L9 Memory - Computer Science 230H Memory Prepared by...

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Computer Science 230H Memory Prepared by Michael Jack Fall 2007 Slides set 1
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Memory 2 References The information and figures for the following slides were prepared from the following source: Patterson, D., and Hennessy J., Computer Organization and Design, 3rd edition, 2005 Stallings, W., Computer Organization and Architecture: Designing for Performance 7 th edition, 2006 Hircock B., Computer Science 230 Course Notes
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Memory 3 Introduction
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Memory 4 Processor processing speeds are much faster than memory access time. Basic Problem Year Performance 1 10 100 1,000 10,000 100,000 CPU Memory Design challenge: dealing with this growing disparity.
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Memory 5 Historically, the limiting factor in a computer’s performance has been memory access time – Memory speed has been slow compared to the speed of the processor. – A process could be bottlenecked by the memory system’s inability to “keep up” with the processor – Why? Basic Problem (cont)
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Memory 6 Location Performance Processor Access time Internal (main) Cycle time External (secondary) Transfer rate Capacity Physical Type Word size Semiconductor Number of words Magnetic Unit of Transfer Optical Word Magneto-Optical Block Physical Characteristics Access Method Volatile/nonvolatile Sequential Erasable/nonerasable Direct Organization Random Associative Characteristics of Computer Memory Systems
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Memory 7 Word – The “natural” unit of memory organization. – The size of the world is typically equal to the number of bits used to represent an integer and to the instruction length. Addressable unit – The fundamental data element size that can be addressed in the memory. – Might either be a word or a byte. – The relationship between the length in bits A of an address and the number N of addressable units is 2 A = N . Unit of transfer – The number of data elements transferred at a time. – Usually words between CPU and cache, blocks between cache and memory, pages between memory and secondary storage. Characteristics of Computer Memory Systems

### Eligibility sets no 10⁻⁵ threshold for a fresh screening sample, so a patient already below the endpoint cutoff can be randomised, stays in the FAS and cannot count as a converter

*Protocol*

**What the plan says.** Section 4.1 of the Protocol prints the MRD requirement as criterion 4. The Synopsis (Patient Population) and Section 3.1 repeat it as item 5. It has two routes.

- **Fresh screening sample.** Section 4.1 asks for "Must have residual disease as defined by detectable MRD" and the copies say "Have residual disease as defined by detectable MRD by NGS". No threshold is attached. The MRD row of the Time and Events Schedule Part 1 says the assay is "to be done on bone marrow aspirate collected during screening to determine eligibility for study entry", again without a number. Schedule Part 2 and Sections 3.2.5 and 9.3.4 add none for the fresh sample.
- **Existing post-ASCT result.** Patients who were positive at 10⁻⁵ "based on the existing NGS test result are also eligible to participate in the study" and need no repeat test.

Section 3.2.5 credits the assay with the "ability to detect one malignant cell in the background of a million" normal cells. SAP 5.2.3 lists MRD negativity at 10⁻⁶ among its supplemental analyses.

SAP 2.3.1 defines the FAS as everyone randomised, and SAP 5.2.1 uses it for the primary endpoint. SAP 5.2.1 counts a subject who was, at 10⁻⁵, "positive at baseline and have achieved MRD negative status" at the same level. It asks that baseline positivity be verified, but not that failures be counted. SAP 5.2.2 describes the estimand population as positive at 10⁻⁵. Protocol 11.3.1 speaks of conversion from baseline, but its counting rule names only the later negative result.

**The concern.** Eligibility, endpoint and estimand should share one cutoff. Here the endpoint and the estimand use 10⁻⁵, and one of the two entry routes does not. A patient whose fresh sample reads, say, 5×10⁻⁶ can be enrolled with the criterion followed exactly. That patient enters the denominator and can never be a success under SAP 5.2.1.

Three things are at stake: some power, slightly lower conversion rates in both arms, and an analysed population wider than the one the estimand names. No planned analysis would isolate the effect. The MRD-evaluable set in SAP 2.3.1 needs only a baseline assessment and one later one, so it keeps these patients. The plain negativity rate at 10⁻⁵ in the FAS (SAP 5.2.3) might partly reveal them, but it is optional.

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Memory 8 Sequential access – Memory is organized into units of data, called records. – Access is made in a specific linear sequence. Direct access – Data items have unique addresses. – Access is done using a combination of moving to a general memory “area” followed by a sequential access to reach the desired data item. – Example: disk drives. Random access – Each addressable location in memory has a unique physical address. – Locations can be accessed in any order and all access times are the same. – Example: main memory. Characteristics of Computer Memory Systems
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Memory 9 Associative access – A variation of random access memory. – Data items are accessed based on their contents rather than their actual
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This note was uploaded on 02/14/2010 for the course COMPUTER S COIS-3030 taught by Professor Hircock during the Spring '10 term at Trent University.

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L9 Memory - Computer Science 230H Memory Prepared by...

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